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Animal and Plant Health Inspection Service
U.S. Department of Agriculture

Phoenix Laboratory

Phoenix Lab, Phoenix, Arizona

Location: 3645 E. Wier Ave., Phoenix, AZ 85040
Phone: (602) 431-3230
Contact: Lab Director, Matt Ciomperlik


The Phoenix Lab’s mission is to develop, adapt, and implement area-wide control technologies for program pests. Current work includes developing control tools, methods, equipment, and support for rangeland grasshoppers and Mormon crickets, and navel orangeworm (NOW). Technologies currently in development include biological control methods using fungal pathogens, sterile insect technique, novel pheromones, more environmentally friendly insecticides, enhancement of ground and aerial delivery systems (e.g., using Unmanned Aircraft Systems or UAS), and geographic information system applications. The lab’s scientists conduct extensive laboratory and field studies, at both smaller and operational scale to test and validate materials, methods, and equipment.

The primary mission of the lab’s Rangeland Grasshopper and Mormon Cricket Management Team is to comply with Section 7717 of the Plant Protection Act and protect the health of rangelands (wildlife habitats and where domestic livestock graze) against economically damaging cyclical outbreaks of native grasshoppers and Mormon crickets in the 17 contiguous western states of the United States by testing and developing better, cheaper, and greener management methods on behalf of the APHIS Grasshopper and Mormon Cricket Suppression Program and its federal, state, tribal, and private stakeholders. New methods are continuously identified and evaluated in order to maintain state-of-the-art status. Current work on navel orangeworm includes developing mass-rearing and sterile insect technique methods to be integrated in an area-wide management program to combat the pest in pistachio and almond production systems, primarily in California.

Notable Accomplishments

Rangeland Unit

  • Provided support, consultation, and review for the program’s new Environmental Impact Statement (EIS), which was implemented in late 2019. This version includes chlorantraniliprole, an insecticide that was tested on both grasshoppers and Mormon crickets. Stakeholders have welcomed it to the program’s toolkit as an alternative product that is especially useful for late-season programs on adult outbreaks, but it can be used on both adults and nymphs. Demonstrated the efficacy of 2% carbaryl bait on both grasshoppers and Mormon crickets at the rate of 5 lbs/acre, far lower than the recommended label rate. This rate also provides statistically similar mortality to higher rates, thereby decreasing costs, and is more environmentally friendly.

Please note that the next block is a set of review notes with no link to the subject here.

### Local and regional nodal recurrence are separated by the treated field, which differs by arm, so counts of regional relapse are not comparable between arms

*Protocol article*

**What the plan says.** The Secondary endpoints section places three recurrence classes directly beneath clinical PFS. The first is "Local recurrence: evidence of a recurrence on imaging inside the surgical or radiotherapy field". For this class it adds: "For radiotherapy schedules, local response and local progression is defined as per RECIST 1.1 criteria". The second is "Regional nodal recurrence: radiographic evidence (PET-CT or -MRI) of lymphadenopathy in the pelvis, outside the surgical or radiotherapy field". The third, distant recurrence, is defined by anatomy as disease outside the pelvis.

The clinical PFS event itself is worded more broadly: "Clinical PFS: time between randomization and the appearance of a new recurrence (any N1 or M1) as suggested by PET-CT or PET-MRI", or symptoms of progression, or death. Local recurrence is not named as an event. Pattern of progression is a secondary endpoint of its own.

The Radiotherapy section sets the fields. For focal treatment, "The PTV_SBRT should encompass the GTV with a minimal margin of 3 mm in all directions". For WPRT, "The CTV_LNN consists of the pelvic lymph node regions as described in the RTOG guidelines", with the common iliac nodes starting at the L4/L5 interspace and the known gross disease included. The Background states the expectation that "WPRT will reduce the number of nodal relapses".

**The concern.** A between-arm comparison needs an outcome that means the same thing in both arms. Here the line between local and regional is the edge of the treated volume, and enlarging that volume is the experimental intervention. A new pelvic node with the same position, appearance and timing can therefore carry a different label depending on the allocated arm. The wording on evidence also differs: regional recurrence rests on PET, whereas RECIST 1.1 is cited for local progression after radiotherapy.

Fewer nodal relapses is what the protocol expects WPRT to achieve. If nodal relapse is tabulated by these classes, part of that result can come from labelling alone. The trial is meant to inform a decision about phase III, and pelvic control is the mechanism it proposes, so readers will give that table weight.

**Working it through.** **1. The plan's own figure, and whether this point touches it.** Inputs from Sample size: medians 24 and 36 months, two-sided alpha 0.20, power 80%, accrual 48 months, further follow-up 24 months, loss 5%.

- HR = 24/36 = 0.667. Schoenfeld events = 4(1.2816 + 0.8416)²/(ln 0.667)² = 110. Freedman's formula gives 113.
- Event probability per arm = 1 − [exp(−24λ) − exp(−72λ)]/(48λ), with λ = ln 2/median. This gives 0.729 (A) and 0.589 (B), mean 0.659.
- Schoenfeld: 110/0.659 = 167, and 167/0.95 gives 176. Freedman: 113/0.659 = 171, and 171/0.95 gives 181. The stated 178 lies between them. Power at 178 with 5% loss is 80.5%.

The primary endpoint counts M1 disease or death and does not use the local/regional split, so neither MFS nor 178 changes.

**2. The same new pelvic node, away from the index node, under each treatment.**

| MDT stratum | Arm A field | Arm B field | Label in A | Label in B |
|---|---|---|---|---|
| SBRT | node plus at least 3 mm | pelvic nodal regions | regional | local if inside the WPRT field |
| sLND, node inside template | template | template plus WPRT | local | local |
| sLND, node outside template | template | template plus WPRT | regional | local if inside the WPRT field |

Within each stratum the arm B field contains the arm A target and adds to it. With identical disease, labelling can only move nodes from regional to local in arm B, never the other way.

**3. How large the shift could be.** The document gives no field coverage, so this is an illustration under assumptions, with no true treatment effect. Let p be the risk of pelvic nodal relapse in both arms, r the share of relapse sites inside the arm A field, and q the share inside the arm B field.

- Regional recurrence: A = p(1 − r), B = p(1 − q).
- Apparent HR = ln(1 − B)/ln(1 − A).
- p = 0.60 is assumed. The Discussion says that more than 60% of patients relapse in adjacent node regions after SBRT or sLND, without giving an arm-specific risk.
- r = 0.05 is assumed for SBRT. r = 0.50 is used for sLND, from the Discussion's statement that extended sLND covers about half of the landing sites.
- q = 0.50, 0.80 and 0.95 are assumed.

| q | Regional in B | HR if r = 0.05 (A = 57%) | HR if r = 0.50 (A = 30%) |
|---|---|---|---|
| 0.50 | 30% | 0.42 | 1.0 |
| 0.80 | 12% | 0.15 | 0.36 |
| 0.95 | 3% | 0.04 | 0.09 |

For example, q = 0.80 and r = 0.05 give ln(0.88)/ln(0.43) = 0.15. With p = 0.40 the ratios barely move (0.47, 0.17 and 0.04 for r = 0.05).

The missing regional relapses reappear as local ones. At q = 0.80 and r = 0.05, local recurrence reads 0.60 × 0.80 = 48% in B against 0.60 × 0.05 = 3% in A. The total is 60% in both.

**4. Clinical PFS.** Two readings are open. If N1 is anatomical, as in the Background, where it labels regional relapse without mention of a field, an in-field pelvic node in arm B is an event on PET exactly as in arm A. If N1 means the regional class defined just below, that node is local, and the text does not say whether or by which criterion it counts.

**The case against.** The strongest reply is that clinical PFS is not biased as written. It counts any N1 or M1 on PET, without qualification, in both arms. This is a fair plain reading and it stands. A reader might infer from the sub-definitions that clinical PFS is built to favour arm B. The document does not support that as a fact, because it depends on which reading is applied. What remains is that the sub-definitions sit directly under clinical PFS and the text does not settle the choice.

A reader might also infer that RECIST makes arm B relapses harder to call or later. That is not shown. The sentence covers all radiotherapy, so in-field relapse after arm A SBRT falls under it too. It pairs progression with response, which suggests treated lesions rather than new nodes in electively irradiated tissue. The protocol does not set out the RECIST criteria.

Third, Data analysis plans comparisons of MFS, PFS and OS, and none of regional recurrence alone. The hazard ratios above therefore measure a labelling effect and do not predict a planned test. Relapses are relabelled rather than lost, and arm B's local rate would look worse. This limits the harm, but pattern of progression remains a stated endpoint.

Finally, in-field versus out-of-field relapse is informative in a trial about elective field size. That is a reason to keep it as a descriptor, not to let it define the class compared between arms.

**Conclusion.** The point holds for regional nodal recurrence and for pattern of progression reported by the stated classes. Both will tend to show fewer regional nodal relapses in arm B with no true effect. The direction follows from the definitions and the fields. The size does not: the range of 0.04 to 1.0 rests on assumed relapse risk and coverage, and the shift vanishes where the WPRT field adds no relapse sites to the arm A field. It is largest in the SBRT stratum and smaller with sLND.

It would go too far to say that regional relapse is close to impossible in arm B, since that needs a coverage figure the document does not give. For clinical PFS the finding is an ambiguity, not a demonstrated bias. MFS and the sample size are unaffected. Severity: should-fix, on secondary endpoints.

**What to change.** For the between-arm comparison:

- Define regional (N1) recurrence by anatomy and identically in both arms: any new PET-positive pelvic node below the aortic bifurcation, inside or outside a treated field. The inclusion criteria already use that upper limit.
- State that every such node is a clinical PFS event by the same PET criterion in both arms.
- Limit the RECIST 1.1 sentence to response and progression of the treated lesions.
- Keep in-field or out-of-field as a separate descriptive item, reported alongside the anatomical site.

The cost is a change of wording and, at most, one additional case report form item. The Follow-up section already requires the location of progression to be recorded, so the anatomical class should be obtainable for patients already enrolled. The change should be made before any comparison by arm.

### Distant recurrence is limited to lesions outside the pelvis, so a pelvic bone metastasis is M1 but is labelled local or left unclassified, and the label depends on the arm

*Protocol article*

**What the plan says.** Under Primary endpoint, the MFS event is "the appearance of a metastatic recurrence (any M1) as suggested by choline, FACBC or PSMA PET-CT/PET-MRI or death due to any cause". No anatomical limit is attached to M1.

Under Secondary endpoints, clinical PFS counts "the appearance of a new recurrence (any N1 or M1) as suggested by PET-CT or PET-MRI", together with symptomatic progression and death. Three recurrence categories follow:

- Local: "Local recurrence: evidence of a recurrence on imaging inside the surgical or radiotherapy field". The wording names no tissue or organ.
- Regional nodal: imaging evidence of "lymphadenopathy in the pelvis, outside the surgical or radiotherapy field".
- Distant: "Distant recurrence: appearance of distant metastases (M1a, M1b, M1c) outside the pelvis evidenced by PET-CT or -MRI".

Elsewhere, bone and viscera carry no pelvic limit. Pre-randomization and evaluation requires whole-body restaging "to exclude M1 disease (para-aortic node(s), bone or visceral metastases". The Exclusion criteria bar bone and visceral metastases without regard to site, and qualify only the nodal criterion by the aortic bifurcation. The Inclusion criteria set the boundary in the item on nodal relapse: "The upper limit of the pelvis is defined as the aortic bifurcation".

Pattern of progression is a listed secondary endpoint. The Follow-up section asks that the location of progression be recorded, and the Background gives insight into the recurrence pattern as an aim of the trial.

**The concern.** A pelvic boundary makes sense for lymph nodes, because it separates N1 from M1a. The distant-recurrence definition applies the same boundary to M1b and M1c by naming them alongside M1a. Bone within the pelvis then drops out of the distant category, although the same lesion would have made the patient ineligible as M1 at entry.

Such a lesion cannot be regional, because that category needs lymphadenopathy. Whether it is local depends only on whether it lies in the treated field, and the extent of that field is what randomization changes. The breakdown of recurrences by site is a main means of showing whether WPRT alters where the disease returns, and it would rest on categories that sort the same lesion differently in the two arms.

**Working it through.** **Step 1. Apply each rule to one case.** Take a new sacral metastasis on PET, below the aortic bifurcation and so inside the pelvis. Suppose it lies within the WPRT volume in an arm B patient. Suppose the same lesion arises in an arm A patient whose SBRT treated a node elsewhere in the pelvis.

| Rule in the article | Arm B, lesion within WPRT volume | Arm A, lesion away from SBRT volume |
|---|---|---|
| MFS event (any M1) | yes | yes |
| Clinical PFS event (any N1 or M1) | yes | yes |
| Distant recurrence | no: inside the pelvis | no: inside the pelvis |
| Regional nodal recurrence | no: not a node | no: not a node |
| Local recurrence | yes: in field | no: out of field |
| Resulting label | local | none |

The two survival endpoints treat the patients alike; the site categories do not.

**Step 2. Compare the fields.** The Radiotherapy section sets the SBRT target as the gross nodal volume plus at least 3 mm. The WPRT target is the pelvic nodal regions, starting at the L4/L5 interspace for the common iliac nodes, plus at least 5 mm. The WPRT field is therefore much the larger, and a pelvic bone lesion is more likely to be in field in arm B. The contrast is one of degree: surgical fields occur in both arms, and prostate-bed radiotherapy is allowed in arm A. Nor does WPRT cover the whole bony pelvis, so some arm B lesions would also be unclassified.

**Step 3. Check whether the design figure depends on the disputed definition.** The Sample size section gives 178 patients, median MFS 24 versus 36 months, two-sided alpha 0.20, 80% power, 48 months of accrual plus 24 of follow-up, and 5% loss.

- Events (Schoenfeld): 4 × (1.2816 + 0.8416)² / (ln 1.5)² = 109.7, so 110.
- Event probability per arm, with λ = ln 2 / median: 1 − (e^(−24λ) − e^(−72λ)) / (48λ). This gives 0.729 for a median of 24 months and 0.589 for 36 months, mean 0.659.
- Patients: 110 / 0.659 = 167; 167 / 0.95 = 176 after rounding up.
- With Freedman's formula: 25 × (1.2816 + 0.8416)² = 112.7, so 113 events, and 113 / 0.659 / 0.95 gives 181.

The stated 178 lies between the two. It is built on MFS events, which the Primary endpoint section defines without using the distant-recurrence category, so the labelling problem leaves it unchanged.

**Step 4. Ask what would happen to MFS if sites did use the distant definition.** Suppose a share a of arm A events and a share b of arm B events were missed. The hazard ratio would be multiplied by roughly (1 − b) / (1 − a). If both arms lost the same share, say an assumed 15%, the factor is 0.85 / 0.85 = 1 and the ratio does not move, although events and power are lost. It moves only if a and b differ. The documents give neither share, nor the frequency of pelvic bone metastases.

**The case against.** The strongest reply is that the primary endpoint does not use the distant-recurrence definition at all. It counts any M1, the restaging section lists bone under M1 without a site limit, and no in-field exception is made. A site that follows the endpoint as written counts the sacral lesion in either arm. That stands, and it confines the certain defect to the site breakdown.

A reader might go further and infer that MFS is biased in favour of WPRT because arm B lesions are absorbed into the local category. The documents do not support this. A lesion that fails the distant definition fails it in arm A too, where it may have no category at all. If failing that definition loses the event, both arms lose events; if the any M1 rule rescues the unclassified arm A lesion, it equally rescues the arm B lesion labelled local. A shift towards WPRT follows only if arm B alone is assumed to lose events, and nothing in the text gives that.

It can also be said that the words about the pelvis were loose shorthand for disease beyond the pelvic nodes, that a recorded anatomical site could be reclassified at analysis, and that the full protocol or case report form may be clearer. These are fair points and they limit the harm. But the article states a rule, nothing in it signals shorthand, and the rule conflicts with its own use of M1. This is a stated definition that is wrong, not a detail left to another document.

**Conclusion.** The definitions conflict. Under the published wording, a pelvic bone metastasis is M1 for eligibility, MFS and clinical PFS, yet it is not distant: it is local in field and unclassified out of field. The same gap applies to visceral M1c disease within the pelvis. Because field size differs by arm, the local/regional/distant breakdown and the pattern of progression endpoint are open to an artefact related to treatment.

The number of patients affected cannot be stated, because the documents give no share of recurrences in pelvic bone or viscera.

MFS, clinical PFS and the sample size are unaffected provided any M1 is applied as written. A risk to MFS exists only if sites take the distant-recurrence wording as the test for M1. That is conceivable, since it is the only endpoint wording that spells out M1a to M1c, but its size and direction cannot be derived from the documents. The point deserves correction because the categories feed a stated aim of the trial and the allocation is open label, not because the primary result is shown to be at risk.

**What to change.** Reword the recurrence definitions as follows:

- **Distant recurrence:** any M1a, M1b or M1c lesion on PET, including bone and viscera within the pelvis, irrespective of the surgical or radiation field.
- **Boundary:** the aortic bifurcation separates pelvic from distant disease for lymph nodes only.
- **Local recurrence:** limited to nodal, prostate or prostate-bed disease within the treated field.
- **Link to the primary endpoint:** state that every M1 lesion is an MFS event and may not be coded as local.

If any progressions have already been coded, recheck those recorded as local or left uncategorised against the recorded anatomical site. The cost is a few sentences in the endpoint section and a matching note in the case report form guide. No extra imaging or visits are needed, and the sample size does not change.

• Biopesticide work with selected Metarhizium spp. isolates is promising and ongoing using replicated lab and field cage studies with both grasshoppers and Mormon crickets, with optimization of pathogen persistence and mortality induction abilities being the primary focus.
  • Unmanned Aircraft Systems (UAS) are under investigation to potentially enhance multiple program functions. Two such functions are enhancing survey and detection to more rapidly locate and treat population hotspots, plus enable safer and more targeted applications of bait and liquid insecticides.
  • Collaborating continuously with the Global Locust Initiative to share methodology with others focused on similar grasshopper/locust management issues worldwide.
  • Partnering with Arizona State University to rear a colony of Melanoplus sanguinipes (migratory grasshopper), one of the most widespread and economically damaging grasshopper species in the U.S. Colony specimens are used year-round in many mission-oriented projects, both by Rangeland Unit and its many cooperators. 

Navel Orangeworm

  • Developed diet improvements for navel orangeworm (NOW) and transitioned to a formulation that is much easier to handle resulting in a reduction in labor.
  • Made improvements to the moisture control system. New equipment was developed, tested, and incorporated in daily protocols. Timing of water addition was tested and adjusted to maximize production.
  • Continued methods development testing for more efficient rearing techniques, including balancing the quantity of diet per rearing tray and egg density to produce the maximum number of moths per unit of floor space in the rearing facility.
  • Facilitated mass production of adult moths for the NOW Pilot Project. 750,000 sterile moths per day were produced and released on tree nuts in California in 2019.
  • Tested additional sterilizing irradiation dosages lower that the currently used dose.
  • Testing additional genetic lines of NOW to produce moths that perform better in the field.
  • Improved temperature control protocols during shipping.  Made significant reduction in heat accumulation inside the aircraft release magazine.
  • Conducted testing of lab quality control tests and release recapture tests in field cages to develop quality control tests that reflect field performance of moths.

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